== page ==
Why a bigger wall won’t solve U.S. drug or immigration problems

US-Mexico Border, US, Mexico, Border, Joan B. Anderson, Francisco Lara-Valencia

US-Mexico Border

by Dr. Joan B. Anderson, University of San Diego

Unauthorized immigration and the inflow of illegal drugs are consistently portrayed as major U.S.-Mexico border problems. Neither drugs nor immigrants originate in the Mexican border region nor do most of them terminate in the U.S. border region. They are border problems in the sense that U.S. policy has focused on fighting illegal drugs and unauthorized immigrant inflows at the border. For both drugs and immigration, U.S. policy-makers have focused on controlling supply. The problem is that supply is driven by demand and not the other way around.

If people with the ability to pay want something, someone will find a way to supply it. Supply-side policy can make acquiring a good more expensive, but as long as demand is strong for illegal drugs and cheap labor, they will be supplied.

The war on drugs was initiated in 1971 by President Richard Nixon. For the past 47 years, this war has continued and despite spending over $1 trillion, there is no sign of a decrease in illegal drug use or its supply.

With each failure, policy-makers’ only solution has been to increase money, manpower and technology for the drug war. When heavy policing blocks one drug corridor, others open. Increased enforcement increases risk and hence price and profit in drugs.

Strong, militarized enforcement has resulted in a stronger militarized response by well-financed drug cartels and increased corruption, violence and death, but not a decrease in the flow of drugs. It seems that 47 years of failure might be an impetus for policy-makers to try a different approach.

What would drug policy look like if we decided to fight drugs from the demand side? For starters, it would mean treating drug use as a health problem rather than a criminal activity and allocating a lot more money for drug rehabilitation. This coupled with education about the health effects of various drugs along with increased availability of mental health services has a much better chance for success than the failed war on drugs. Fewer people would be jailed for criminal use of drugs, saving $30,000 per year per person cost of incarceration for each of 500,000 now in U.S. prisons on drug-related charges.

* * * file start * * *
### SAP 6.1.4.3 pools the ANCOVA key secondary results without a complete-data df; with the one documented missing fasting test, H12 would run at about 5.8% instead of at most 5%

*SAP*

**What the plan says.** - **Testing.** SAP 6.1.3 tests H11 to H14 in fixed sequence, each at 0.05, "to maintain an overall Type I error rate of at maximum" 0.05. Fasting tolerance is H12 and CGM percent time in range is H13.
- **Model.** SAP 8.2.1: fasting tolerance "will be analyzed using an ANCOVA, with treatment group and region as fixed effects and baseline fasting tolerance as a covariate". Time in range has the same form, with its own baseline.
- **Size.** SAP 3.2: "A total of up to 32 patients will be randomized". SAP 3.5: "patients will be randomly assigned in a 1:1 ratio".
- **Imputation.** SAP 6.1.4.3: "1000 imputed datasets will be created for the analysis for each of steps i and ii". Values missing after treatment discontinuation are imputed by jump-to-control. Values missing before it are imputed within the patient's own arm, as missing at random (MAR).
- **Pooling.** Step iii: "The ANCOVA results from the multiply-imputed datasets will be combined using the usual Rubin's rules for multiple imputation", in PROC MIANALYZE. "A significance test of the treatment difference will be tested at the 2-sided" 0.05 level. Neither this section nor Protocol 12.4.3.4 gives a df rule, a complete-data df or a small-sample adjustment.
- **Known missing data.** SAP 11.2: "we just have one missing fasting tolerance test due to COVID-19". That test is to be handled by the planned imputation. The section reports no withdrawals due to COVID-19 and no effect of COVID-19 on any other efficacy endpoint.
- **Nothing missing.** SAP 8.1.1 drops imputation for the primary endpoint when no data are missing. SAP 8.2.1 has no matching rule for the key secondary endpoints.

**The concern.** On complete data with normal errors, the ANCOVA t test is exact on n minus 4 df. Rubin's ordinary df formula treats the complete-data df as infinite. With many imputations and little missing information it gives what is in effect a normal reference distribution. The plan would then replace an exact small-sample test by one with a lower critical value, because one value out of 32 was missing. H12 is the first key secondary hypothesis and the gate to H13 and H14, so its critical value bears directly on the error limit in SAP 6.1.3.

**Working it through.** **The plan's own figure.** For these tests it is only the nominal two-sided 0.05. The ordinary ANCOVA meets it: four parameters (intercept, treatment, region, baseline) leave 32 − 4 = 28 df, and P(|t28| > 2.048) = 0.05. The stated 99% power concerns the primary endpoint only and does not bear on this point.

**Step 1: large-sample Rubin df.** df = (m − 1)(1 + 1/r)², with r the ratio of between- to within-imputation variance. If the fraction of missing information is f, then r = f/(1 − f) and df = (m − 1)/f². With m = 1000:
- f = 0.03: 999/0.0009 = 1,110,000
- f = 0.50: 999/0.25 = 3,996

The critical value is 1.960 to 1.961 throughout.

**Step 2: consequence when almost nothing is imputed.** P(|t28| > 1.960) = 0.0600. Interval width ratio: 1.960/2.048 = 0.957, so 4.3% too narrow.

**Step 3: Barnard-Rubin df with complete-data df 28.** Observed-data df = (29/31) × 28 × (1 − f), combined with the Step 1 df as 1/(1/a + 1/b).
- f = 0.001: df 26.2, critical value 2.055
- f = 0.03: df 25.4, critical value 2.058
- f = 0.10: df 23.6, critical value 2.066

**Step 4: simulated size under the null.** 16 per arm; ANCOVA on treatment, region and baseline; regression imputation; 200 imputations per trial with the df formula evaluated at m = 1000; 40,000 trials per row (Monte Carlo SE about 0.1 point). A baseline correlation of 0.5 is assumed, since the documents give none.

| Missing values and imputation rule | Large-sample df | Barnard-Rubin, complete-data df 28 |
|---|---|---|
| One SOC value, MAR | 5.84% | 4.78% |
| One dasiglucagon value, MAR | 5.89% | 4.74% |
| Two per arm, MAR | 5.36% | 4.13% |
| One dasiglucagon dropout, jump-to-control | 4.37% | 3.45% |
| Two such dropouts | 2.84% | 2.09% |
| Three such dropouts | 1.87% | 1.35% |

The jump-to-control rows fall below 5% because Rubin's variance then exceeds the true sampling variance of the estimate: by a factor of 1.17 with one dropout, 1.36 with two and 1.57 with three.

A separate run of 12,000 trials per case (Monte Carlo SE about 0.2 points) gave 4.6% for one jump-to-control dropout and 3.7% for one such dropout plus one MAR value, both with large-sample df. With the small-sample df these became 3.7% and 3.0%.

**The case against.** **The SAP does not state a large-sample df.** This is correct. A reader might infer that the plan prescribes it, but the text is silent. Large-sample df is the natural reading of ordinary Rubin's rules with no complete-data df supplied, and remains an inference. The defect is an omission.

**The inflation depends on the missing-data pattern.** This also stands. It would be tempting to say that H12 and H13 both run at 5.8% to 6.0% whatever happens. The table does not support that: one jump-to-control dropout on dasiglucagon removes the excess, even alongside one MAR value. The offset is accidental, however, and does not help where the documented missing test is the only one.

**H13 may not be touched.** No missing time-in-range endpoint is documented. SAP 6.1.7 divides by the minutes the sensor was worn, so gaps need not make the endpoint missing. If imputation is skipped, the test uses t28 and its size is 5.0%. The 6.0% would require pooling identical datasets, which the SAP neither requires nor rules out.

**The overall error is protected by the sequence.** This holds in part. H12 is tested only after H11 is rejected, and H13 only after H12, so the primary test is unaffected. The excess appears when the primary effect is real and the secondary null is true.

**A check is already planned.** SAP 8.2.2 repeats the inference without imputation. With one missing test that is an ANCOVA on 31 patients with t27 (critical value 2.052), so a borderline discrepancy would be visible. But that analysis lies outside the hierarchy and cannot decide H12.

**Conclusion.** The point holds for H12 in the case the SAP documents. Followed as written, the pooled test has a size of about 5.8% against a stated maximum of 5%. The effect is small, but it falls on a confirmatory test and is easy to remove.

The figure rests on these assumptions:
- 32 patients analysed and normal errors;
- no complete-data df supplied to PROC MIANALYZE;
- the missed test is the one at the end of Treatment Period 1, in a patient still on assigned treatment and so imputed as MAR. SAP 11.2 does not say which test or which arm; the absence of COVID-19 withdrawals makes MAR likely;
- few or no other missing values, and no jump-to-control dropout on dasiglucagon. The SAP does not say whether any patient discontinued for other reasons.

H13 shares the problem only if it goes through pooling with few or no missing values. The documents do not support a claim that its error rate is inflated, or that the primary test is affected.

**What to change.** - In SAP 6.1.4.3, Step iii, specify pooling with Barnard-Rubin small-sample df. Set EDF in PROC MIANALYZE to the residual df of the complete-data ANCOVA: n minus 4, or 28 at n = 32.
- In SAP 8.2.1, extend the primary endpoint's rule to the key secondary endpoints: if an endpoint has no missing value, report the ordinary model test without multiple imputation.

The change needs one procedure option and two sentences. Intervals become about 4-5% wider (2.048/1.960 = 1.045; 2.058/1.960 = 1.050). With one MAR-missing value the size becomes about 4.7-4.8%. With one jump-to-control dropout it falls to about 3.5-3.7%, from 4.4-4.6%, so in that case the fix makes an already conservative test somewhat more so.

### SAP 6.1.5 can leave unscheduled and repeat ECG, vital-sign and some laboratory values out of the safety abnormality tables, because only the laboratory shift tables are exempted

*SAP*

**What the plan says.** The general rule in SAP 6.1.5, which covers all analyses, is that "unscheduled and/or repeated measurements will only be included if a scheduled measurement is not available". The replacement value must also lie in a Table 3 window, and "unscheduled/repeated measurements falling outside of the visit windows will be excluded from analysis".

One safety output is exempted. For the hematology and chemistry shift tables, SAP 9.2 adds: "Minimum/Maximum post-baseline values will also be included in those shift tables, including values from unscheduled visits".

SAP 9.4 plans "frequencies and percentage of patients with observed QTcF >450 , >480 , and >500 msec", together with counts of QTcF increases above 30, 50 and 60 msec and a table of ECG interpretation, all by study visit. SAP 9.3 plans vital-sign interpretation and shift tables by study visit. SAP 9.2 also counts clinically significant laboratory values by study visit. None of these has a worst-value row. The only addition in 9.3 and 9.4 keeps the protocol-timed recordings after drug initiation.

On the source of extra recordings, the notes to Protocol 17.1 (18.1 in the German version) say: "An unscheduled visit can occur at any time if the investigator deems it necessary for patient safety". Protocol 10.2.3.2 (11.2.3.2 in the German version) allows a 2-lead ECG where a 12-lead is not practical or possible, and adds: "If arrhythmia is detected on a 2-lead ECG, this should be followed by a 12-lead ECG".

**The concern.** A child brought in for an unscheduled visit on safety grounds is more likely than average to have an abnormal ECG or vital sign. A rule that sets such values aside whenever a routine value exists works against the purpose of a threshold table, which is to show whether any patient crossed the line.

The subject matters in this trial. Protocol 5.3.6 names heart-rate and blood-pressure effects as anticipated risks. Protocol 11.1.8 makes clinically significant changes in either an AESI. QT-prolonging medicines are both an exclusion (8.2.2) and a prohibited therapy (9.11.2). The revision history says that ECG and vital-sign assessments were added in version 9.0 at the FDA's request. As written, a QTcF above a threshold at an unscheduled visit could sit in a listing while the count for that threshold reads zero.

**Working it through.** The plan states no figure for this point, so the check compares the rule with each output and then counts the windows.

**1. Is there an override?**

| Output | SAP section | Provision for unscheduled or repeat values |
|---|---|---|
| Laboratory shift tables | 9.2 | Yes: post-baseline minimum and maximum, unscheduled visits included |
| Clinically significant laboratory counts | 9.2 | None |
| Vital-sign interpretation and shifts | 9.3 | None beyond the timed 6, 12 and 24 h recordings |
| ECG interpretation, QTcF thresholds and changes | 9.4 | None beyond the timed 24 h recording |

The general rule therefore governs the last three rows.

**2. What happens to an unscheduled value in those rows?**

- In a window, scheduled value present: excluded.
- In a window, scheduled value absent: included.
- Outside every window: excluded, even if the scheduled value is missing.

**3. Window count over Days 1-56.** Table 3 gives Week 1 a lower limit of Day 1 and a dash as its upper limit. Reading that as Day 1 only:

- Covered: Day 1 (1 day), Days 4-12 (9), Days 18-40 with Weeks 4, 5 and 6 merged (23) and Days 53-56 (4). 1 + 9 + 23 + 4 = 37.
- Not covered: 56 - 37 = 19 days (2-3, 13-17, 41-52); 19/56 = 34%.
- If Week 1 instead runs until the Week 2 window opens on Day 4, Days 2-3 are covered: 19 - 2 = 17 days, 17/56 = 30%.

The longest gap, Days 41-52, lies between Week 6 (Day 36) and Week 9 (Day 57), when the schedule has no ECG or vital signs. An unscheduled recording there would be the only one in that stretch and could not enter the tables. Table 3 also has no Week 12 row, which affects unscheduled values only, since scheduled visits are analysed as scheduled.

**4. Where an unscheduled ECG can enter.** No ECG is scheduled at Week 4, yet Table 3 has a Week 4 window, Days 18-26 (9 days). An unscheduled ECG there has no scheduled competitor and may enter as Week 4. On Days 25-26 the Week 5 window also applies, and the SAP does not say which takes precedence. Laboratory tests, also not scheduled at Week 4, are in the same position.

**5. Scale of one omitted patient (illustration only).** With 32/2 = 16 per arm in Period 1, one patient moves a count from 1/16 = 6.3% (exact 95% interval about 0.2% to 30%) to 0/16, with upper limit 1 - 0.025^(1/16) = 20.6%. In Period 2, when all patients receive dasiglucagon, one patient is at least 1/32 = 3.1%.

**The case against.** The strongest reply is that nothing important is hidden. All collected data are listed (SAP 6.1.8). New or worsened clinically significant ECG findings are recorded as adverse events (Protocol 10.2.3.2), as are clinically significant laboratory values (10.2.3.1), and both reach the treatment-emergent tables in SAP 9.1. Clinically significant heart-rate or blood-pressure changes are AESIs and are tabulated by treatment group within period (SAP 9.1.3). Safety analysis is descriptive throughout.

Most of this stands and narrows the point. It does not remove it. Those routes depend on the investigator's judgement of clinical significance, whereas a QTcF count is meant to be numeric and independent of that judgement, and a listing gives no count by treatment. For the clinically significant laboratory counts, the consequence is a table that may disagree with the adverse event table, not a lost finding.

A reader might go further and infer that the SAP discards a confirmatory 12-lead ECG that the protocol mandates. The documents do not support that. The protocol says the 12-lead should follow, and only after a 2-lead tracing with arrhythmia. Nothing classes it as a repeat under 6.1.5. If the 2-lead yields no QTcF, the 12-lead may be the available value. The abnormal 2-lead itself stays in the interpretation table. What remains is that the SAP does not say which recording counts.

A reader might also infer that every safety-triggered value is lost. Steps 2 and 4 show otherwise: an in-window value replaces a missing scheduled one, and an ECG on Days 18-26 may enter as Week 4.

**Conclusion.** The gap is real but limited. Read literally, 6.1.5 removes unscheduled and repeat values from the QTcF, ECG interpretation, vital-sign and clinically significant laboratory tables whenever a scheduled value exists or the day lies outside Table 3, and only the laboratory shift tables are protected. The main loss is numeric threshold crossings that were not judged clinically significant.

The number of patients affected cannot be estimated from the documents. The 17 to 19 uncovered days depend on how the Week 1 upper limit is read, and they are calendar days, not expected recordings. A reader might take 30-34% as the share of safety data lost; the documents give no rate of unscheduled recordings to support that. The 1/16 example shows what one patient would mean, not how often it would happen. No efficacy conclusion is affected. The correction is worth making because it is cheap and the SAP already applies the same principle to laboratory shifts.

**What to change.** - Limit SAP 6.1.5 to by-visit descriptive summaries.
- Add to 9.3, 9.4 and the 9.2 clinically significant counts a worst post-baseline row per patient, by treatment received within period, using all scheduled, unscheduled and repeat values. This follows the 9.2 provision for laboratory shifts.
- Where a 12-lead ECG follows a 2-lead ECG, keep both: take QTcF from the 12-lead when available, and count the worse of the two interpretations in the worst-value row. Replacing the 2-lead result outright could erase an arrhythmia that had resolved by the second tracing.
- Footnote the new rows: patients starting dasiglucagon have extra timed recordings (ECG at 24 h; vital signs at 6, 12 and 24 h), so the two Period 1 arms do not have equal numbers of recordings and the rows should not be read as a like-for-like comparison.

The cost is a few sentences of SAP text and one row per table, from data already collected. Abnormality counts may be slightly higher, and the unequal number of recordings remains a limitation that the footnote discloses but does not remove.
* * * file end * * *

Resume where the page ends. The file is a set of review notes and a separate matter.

High taxes on legal drugs, alcohol, and nicotine (and in some states marijuana), can finance regulation, drug rehabilitation and education about the negative health effects of drugs. Nicotine is a successful example of this approach. Cigarette smoking has not been eliminated, but its use is significantly reduced.

Politically, the downside of this approach is that it forces us to lay the blame for high drug use on us, the users, rather than them, the suppliers. What we know is that where there is demand, one way or the other there will continue to be supply.

The importance of demand for immigration is well illustrated by its dramatic drop when the U.S. economy crashed in 2008. During 2009 and 2010, the number of Mexican immigrants fell to a trickle and about 1 million existing unauthorized migrants returned to Mexico. During the fiscal year that ended Sept. 30, Border Patrol arrest rates, used to estimate unauthorized migration rates, fell to the lowest on record.


A demand side approach to unauthorized labor would require, first, to fill labor shortages by insuring a sufficient supply of legal migrant workers and second, to enforce the law against hiring unauthorized workers by holding employers responsible for non-compliance. To do this, the U.S. government would need to supply an adequate number of legal visas to meet demand. In 2016, the government issued 134,000 H-2A visas for legal agricultural workers, about 10 percent of the 1.3 million farm workers employed. Enforcement at the workplace would mean holding employers responsible for hiring unauthorized workers by issuing large fines and perhaps jail sentences for repeat offenders, no longer allowing employers to hide behind feigned ignorance.

Instead of a new wall, the U.S. needs a) strategies that reduce the demand for drugs, b) revised labor policy to insure an adequate supply of authorized workers, and c) significant penalties for employers hiring unauthorized workers. These changes would save billions of dollars and allow for more productive economic interrelations with our southern neighbors.

A bigger, better wall is unlikely to lower the supply of drugs or the flow of unauthorized immigrants any more than past efforts. There is no wall so high you can’t fly over it, so low you can’t dig under it or so wide you can’t go around it.


This commentary was published originally at The San Diego Union-Tribune, February 15, 2018. Source.